neighbors. Carter's people apparently had no inkling of the secret talks in Morocco between Dayan and Sadat's representative, Hassan Tuhami, that paved the way for Sadat's initiative. Indeed, in a sense Egypt
Egypt
and Israel
Israel
were ganging up to push Carter off his Geneva track. The basic message of Sadat's speech at the Knesset
Knesset
were the request for the implementation of Resolutions 242 and 338. Sadat's visit was the first step to negotiations such as the preliminary Cairo Conference in December 1977. Egyptian–Israeli talks

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Begin and Brzezinski playing chess at Camp David

A meeting at Camp David
Camp David
with (l-r) Aharon Barak, Menachem Begin, Anwar Sadat, and Ezer Weizman, 1978

A mechanism had yet to be created for Israel
Israel
and Egypt
Egypt
to pursue the talks begun by Sadat and Begin in Jerusalem.[10] The Egyptian president suggested to Begin that Israel
Israel
place a secret representative in the American embassy in Cairo. With American "cover," the true identity of the Israeli, who would liaise between the Egyptian and Israeli leaders, would be known only to the American ambassador in Cairo.[10] Sadat's liaison initiative spoke volumes about his reasons for wanting to make peace with Israel. He wanted an alliance with the American superpower and he wanted to kill Carter's Geneva initiative.[11] His trip to Jerusalem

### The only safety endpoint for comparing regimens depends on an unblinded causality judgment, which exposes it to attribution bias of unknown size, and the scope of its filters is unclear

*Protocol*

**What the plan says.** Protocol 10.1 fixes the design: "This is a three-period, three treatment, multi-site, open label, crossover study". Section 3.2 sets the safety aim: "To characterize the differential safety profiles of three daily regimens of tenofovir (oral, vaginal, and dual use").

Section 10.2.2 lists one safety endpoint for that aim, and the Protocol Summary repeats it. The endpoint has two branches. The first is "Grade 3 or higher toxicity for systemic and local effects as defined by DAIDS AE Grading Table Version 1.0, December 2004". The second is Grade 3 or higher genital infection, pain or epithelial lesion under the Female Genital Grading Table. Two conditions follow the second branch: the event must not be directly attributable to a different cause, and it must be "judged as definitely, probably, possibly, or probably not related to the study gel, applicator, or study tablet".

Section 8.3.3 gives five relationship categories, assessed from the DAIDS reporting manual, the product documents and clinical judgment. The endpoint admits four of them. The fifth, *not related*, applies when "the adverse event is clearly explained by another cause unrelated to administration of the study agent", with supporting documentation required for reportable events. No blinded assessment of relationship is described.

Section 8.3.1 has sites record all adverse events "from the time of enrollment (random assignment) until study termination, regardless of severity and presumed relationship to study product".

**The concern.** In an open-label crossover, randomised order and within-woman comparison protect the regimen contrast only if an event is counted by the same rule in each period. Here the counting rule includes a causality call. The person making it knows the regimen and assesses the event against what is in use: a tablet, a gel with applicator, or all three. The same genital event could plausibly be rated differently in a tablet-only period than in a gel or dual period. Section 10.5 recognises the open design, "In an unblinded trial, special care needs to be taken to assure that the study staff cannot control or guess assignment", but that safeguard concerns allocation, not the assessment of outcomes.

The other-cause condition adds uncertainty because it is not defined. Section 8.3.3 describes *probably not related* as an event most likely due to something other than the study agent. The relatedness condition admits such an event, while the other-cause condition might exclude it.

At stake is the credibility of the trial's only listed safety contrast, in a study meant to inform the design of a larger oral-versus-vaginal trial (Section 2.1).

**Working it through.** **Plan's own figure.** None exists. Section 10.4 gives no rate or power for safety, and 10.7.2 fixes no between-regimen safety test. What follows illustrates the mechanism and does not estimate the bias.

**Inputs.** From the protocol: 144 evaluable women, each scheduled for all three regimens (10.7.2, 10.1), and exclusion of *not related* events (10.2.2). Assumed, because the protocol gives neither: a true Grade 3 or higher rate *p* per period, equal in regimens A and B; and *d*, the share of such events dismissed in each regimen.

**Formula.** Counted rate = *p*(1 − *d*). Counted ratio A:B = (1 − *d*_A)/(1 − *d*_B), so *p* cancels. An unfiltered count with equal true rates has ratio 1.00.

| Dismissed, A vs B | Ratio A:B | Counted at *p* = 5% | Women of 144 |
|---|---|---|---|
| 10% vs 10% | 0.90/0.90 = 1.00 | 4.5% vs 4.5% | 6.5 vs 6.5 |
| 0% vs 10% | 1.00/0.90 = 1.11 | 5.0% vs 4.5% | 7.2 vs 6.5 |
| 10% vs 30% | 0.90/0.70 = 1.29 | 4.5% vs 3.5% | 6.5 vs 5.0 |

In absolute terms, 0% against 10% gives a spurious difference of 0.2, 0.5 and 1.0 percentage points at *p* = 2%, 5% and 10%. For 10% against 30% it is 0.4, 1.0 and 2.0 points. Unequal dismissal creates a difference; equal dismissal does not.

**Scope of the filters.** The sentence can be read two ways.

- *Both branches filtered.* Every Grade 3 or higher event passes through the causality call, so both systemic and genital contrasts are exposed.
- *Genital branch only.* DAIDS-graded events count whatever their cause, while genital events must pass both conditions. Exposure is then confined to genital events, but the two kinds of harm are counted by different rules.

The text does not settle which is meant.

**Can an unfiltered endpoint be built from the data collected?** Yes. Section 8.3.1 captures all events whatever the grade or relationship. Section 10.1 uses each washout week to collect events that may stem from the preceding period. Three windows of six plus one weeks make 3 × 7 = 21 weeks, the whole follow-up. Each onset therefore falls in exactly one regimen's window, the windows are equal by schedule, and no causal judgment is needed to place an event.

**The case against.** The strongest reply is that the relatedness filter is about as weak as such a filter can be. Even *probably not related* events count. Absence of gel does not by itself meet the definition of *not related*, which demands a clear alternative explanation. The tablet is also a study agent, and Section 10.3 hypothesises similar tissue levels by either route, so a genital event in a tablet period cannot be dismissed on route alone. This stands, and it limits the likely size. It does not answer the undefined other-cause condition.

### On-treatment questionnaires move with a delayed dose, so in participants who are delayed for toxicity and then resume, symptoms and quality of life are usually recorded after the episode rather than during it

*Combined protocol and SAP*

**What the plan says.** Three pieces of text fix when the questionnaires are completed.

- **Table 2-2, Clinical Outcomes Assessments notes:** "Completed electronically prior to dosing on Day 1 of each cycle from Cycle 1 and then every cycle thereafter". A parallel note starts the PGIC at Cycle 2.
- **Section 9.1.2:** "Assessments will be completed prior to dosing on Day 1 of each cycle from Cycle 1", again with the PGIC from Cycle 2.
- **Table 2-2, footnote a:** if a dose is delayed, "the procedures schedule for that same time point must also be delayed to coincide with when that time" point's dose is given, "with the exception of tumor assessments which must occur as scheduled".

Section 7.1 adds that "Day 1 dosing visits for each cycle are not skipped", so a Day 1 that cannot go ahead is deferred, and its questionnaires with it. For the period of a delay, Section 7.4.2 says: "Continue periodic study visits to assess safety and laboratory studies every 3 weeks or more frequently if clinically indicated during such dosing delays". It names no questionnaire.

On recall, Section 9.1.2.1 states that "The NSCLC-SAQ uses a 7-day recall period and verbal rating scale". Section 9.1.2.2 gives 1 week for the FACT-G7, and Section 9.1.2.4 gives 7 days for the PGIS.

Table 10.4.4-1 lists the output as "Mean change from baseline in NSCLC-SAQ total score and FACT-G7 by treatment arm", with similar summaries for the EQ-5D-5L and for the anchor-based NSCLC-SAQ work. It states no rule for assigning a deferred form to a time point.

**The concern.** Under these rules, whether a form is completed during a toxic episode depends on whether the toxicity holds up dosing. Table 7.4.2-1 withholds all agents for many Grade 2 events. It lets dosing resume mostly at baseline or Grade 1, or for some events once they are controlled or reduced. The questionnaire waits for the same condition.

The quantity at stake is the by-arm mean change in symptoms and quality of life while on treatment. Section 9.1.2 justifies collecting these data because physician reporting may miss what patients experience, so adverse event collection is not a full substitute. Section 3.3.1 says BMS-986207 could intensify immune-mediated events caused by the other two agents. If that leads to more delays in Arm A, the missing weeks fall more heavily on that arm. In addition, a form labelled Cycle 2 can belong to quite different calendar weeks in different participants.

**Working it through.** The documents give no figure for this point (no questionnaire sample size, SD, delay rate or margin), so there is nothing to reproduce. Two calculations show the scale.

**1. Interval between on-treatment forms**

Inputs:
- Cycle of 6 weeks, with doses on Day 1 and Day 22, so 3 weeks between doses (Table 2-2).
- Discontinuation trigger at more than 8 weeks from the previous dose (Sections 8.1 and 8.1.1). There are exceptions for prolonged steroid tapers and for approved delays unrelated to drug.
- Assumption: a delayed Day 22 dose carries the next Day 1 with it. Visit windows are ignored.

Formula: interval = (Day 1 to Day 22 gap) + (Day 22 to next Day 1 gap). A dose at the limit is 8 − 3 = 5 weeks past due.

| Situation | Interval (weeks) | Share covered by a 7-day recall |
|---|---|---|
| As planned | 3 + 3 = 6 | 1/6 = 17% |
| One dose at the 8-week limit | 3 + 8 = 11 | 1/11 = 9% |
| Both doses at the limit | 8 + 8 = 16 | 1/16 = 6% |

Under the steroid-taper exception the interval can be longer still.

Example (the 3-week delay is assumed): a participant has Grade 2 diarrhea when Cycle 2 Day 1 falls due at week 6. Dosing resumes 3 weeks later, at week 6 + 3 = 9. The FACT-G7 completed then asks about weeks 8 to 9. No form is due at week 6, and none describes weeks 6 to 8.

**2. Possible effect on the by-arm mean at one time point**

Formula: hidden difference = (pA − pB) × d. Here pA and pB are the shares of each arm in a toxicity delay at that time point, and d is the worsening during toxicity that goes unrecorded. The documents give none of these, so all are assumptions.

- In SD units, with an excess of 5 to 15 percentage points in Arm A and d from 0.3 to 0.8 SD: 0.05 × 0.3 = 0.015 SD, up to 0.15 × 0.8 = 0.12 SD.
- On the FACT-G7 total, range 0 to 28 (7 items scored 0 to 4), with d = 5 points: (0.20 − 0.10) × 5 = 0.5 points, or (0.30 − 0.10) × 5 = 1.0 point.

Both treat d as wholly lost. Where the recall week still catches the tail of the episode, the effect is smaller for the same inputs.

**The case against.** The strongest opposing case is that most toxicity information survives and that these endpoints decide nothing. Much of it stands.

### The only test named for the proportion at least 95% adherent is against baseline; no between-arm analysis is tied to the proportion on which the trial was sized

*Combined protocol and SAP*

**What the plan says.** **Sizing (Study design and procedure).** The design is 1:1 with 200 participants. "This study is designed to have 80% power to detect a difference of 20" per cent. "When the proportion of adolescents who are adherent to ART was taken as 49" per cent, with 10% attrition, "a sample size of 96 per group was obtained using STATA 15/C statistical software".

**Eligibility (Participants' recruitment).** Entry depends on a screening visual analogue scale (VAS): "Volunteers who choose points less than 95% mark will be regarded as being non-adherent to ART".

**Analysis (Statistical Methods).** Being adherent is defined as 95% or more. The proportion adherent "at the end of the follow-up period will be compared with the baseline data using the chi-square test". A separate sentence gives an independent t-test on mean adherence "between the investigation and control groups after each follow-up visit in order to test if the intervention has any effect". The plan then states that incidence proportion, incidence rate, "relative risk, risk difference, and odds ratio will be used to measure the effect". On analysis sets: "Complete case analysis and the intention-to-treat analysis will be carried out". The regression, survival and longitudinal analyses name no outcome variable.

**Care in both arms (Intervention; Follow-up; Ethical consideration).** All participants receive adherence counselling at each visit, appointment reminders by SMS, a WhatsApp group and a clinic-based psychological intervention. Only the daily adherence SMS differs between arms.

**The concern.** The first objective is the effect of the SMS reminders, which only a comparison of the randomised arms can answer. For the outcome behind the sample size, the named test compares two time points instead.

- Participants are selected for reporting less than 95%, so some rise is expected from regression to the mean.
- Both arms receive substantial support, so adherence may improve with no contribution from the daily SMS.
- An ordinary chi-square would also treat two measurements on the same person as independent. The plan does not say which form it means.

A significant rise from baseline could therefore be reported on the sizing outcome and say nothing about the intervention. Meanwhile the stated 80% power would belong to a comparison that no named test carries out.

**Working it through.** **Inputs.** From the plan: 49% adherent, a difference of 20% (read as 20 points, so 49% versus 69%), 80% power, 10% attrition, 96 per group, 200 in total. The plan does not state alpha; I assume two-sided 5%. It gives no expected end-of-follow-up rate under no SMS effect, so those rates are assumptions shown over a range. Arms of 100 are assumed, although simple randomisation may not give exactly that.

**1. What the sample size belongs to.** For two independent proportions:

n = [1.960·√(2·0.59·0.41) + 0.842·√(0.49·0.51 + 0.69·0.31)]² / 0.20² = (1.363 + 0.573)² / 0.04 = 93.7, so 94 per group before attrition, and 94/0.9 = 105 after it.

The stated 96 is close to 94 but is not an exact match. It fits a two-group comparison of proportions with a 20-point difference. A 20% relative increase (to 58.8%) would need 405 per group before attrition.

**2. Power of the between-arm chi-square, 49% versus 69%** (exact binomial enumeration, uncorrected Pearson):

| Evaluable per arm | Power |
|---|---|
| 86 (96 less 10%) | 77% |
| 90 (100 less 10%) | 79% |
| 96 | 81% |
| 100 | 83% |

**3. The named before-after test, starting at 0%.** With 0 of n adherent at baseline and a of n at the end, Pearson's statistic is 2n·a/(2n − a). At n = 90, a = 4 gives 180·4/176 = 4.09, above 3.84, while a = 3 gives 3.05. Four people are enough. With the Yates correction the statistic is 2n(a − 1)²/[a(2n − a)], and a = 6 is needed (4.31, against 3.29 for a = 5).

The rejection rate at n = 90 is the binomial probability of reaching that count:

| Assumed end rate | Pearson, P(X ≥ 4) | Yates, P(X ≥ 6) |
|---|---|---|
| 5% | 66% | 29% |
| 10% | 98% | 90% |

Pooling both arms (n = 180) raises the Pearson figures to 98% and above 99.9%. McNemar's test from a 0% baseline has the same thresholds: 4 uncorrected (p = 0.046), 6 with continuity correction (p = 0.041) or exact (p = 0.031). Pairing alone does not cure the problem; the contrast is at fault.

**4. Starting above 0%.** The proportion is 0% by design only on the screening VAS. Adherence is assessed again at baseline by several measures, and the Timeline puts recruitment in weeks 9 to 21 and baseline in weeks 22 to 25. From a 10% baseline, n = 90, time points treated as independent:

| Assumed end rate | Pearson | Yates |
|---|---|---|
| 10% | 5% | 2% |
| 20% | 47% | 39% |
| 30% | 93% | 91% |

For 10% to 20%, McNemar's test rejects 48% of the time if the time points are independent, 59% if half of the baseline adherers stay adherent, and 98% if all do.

Jerusalem
signaled a major reorientation of Cairo's place in the global scheme of things, from the Soviet to the American camp.[12] Carter's acceptance of the proposed liaison scheme would have signaled American backing for Sadat's unprecedented peace initiative. But Carter said no. However, Carter could not thwart the Israeli-Egyptian peace push. Within days Israeli journalists were allowed into Cairo, breaking a symbolic barrier, and from there the peace process quickly gained momentum. An Israeli-Egyptian working summit was scheduled for 25 December in Ismailiya, near the Suez Canal.[13] Accompanied by their capable negotiating teams and with their respective interests in mind, both leaders converged on Camp David
Camp David
for 13 days of tense and dramatic negotiations from 5 to 17 September 1978. By all accounts, Carter's relentless drive to achieve peace and his reluctance to allow the two men to leave without reaching an agreement are what played the decisive role in the success of the talks.[citation needed] Carter's advisers insisted on the establishment of an Egyptian-Israeli agreement which would lead to an eventual solution to the Palestine issue. They believed in a short, loose, and overt linkage between the two countries amplified by the establishment of a coherent basis for a settlement. However, Carter felt they were not "aiming high enough" and was interested in the establishment of a written "land for peace" agreement with Israel
Israel
returning the Sinai Peninsula
Sinai Peninsula